Stepping Out of Our Comfort Zone

Sometimes, choosing happiness means stepping outside of our comfort zone, and we can fool ourselves into thinking that this won’t make us happy, that it isn’t actually choosing happiness. Because staying inside our comfort zone is safe and, well, comfortable, but sometimes you have to step outside that comfort to do the things you really want to do, to accomplish the things you really want to accomplish.

This past weekend, I did just that. On the day that my mother was killed, I had been working on a project. I had gotten my grandmother’s old sewing machine (my grandmother had passed away several months before) that previous weekend.  My husband and I were trying then to be more environmentally friendly, and I thought a great first sewing project on my new-to-me sewing machine, would be some cloth napkins. They would be easy, and it wouldn’t really matter if my first stitches weren’t perfect.

I was ironing and cutting the fabric when I got the text  from my mother asking me to call her. I immediately knew something was wrong. After several frantic phone calls where she didn’t answer, she finally picked up and told me that my father had been at the house. He had been hiding out inside while she was out working in the yard and popped out of the pantry when she came in. He had taken her pistol out of her purse and put it in his back pocket. That first time, she was able to run outside and get away. She had already talked to my brother and he and I both told her to call the police. My father being there was a violation of a protective order already in place. My sister would later tell her the same thing, so she did.

She had to go into the police station to file a report, so she asked for a police escort back. She had not been by to check on her father, my grandfather, yet that day though, which was something she did everyday by that point. She asked if my husband and I would go for instead, so she wouldn’t have to leave after getting the police escort. I told her of course, and my husband and I left in a hurry, never even bothering to pick up the fabric I had cut out for the napkins and pinned together but not sewn yet.

That would be the last time I would ever talk to my mother. Later that evening, my father broke in and shot her and then killed himself. My husband and I were the first one to the scene, arriving right as the first police car did, because we had been so close by at my grandfather’s house. We had to stay at the scene for hours, talking to different officers, to the coroner, then finally to the GBI. By the time my husband and I got home, it was nearly two in the morning, and I wanted to cry at the sight of the fabric and the sewing machine and the iron and the cutting mat. They were reminders of a life that already seemed so far away.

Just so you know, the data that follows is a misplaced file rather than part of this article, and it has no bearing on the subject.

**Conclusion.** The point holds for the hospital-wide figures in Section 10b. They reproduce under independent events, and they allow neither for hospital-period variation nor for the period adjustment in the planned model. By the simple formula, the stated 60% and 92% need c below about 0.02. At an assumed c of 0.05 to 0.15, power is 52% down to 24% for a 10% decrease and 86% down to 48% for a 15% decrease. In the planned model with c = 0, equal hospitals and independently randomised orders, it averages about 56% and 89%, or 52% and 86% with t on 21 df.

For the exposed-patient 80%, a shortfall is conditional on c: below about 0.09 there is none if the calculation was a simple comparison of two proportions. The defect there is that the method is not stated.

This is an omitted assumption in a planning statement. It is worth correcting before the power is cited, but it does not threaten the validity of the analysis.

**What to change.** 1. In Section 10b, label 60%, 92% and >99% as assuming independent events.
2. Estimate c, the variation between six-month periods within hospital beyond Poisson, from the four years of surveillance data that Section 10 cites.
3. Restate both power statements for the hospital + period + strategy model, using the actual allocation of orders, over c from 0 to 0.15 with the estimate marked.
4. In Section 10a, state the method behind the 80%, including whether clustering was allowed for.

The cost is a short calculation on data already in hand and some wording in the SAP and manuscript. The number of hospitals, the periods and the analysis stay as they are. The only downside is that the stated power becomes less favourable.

We fell into bed that night, not bothering to pick them up. I don’t think I even changed my clothes that night before getting into bed. It seemed pointless. We spent the next week mostly staying at my sister’s house, which served as a home base for all of us, and my brother and I and our significant others slept on the floor of her living room because we did not want to be alone. My husband went back and forth occasionally to get changes of clothes, and at some point, he cleaned up everything. It was gone when I came back to the apartment for the first time.

Over the course of the next several months, as we tried to reorganize the massive amount of stuff we got from my parents’ house, I saw them again, but I couldn’t go back to them. They reminded me too much of that day. I didn’t even want to use my sewing machine again, even though I had gotten an insane amount of fabric my mother had from the house. It just seemed too close to that day.

But as I started the blog and began to try and listen more to the things I wanted to do and the things that made me happy, and also as we really recommitted ourselves to sustainable living, I knew that I had to bring out the sewing machine again. I had to finish the napkins.

So this past weekend I did just that. And I had a lot of anxiety leading up to it, and as I started, I had issues with the bobbin (it always seems to give me trouble), and I wanted to give up. I really did. As simple as the issues I was having were, I wanted to break down and cry and throw the sewing machine in a closet and never look at it again. But instead, I pulled up YouTube and figured out to solve my problem, and got on with my project, and by the end of the weekend, I not only finished the four napkins I set out to do, but I also did another seven too. And I felt accomplished, that I finished a project that had been on my mind for a while, but I also felt as if my mother had been guiding me the whole way. And I wouldn’t have gotten that without stepping out of my comfort zone.

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